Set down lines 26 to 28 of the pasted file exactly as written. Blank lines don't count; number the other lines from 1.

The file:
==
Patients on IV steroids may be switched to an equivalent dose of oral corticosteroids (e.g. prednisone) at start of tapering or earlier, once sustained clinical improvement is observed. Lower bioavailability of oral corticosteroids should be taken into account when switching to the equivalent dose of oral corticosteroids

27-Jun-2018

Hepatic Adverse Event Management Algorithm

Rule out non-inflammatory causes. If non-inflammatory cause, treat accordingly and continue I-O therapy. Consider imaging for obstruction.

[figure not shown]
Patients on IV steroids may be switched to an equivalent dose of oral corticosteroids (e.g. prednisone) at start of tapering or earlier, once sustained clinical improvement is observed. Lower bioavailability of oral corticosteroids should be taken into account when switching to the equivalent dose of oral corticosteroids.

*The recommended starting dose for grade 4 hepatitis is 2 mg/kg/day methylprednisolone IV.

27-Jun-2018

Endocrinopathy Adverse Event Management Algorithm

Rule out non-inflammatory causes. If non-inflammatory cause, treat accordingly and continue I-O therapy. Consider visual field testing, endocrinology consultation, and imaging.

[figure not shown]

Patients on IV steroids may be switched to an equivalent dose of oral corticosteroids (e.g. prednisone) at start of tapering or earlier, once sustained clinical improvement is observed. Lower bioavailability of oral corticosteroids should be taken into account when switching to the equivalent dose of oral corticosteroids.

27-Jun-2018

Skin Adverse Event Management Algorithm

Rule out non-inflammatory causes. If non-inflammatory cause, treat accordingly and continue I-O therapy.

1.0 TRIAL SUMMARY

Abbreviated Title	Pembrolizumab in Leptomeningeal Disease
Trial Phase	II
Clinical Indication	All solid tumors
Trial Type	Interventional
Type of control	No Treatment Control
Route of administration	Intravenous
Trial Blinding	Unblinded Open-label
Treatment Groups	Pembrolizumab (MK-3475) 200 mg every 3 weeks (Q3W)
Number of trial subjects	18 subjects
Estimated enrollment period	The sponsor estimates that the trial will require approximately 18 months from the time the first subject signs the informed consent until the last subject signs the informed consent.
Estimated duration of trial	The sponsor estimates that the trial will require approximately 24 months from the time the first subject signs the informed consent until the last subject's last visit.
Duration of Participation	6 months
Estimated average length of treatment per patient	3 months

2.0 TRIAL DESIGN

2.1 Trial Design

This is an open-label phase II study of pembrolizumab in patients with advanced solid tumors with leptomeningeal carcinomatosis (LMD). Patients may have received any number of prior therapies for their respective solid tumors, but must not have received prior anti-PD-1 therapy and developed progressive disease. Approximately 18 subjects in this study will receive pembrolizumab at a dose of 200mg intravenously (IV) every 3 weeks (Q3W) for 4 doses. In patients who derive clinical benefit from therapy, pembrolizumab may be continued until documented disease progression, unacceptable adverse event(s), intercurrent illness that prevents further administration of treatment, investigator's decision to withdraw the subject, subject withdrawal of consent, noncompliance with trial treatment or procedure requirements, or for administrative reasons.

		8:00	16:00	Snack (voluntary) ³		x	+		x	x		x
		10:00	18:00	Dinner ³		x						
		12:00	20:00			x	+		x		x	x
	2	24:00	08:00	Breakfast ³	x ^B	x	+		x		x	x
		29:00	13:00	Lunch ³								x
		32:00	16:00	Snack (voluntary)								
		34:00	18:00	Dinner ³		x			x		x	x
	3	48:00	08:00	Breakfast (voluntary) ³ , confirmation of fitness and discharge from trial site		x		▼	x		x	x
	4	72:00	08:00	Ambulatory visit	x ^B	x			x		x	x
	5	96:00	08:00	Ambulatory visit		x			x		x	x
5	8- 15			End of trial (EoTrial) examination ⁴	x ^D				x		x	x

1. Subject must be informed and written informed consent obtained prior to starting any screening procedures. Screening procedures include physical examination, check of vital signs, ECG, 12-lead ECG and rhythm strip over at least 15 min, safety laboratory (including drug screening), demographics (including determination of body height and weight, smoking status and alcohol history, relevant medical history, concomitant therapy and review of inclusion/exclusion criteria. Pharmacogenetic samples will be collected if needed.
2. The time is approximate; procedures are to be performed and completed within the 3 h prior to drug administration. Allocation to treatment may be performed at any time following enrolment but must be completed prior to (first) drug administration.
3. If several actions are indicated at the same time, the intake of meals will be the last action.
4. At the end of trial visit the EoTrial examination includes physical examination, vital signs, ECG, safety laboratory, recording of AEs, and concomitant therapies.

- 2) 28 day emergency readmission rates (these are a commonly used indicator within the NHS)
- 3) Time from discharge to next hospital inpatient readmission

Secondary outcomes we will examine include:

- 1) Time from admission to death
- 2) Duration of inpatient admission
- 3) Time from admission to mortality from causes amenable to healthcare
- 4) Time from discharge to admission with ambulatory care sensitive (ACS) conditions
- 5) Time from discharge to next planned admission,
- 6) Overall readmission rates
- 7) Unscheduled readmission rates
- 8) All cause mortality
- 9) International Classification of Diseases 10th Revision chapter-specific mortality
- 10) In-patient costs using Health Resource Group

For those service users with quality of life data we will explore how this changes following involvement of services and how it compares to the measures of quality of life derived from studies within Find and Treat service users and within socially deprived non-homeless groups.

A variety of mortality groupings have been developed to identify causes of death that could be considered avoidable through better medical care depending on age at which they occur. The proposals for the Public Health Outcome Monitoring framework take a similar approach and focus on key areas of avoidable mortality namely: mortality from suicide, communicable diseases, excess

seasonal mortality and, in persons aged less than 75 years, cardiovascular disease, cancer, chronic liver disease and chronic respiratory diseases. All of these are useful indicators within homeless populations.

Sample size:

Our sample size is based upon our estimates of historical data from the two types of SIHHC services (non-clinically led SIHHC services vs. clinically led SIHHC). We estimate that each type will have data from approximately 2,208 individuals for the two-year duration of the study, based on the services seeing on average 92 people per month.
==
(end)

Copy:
Estimated enrollment period	The sponsor estimates that the trial will require approximately 18 months from the time the first subject signs the informed consent until the last subject signs the informed consent.
Estimated duration of trial	The sponsor estimates that the trial will require approximately 24 months from the time the first subject signs the informed consent until the last subject's last visit.
Duration of Participation	6 months